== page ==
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D uring war time you need enemies, heroes, and justification—in that order. I was reminded of this triple imperative as I watched the film United 93 , which supplies these ingredients, more or less in this same order.
United 93 , the first of several major media releases to deal with the events of September 11, 2001, has been the cause of much debate, most centered over whether we as a nation are ready to be re-traumatized. Thus far the debate has not been over whether to, or why to, but when to mine the day’s events for the big screen. I would like to present some different questions about the intent and effect of this movie.
I had my doubts before the movie even started. My doubts were reinforced by the movie’s opening scenes—a blank screen with a voiceover of Koranic verses, followed by an image of the Koran. The effect was not lost on the theater audience—as hisses leapt through the audience. They redoubled when the Koran came into view. Here was the first imperative—enemies. Even before the audience meets the hijackers, they meet the enemy, Islam.
Throughout the movie Islam plays the role of demonic authority. The movie’s audience gets to hear about Allah only after throats are cut, pilots are stabbed, or the towers are hit. Each of these acts is either preceded or followed by cries of “Allahu Akbar” (“God I have submitted myself to you,” or “In the name of Allah”).
The movie’s creators went to great lengths to recreate the events of the day with the greatest accuracy possible. They hired non-actors (officers at the Northeast Air Defense Sector, air traffic controllers, etc.) to play themselves and consulted with families of the deceased. So it is important to note that in the few details that were left solely to the film’s writers and director—creating the characters of the hijackers—the movie held true to established Orientalist themes and simplistic propaganda. How could the movie’s creators have possibly known that the hijackers prayed with bloody palms facing skyward or that Allah was credited when a flight attendant had her throat slit? Why is it that in every instance open to interpretation this movie plays like a post-Beirut action flick?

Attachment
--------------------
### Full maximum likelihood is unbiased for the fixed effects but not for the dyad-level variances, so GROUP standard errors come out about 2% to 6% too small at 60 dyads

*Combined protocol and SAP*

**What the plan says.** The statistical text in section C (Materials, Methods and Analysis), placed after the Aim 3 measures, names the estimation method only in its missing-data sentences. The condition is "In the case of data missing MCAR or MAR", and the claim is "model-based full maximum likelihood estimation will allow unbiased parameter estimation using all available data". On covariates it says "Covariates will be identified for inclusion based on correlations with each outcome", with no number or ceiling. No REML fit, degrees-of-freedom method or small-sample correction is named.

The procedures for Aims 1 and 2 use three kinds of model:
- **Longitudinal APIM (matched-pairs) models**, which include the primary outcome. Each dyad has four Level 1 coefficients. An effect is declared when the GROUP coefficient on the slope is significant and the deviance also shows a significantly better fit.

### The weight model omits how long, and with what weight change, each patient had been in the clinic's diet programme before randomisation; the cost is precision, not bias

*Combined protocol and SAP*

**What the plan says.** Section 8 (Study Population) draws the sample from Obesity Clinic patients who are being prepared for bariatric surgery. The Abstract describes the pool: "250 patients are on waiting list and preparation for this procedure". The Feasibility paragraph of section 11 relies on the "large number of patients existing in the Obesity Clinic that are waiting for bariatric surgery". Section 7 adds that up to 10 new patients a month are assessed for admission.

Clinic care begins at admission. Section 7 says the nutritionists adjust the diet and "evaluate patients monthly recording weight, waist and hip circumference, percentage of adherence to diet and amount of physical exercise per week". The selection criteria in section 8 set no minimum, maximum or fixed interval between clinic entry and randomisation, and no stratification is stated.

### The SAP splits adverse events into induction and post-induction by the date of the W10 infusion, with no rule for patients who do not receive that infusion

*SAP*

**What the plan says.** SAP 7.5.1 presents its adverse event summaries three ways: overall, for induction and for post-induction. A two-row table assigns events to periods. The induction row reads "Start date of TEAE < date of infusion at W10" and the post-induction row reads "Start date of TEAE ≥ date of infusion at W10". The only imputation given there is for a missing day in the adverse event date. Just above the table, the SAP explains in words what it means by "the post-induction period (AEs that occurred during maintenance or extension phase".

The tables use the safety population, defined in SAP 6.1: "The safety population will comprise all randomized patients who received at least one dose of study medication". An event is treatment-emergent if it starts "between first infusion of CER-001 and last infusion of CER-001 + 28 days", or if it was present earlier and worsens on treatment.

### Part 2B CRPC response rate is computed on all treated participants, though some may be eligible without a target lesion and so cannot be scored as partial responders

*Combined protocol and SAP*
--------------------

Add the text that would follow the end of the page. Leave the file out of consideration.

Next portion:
The portrayal of the passengers is also telling. Except for the hijackers, there is not a dour face on the entire flight—astonishing to this writer, a native New Yorker, because the early bird from Newark is not normally associated with bright eyes and pleasant smiles. To a person, the passengers are portrayed as well-balanced, emotionally stable, loving, energetic, dare I say, heroic people. Maybe this can’t be helped (the movie was vetted by relatives of United 93 victims), but our need to deify the casualties of the day leads us into our next imperative—the need for heroes, people we can relate to and whose demise deserves vengeance.
There was a study done by psychologist Roxanne Cohen Silver on varying levels of distress associated with the events of September 11. The conclusion was that “degree of exposure to—not degree of loss— predicts level of distress.” The single greatest success of United 93 is in manufacturing the most vivid exposure possible to the day’s events.
Throughout the movie, the camera is hand-held, a huge number of shots are close ups, and we hear snippets of conversations that are true to life: tearful goodbyes, dying wishes, and the combination to a safe where a will could be found. By the end of the movie it is as if we were there. It should be asked though, do we need this level of exposure? Does it serve a cathartic purpose? Or a political one?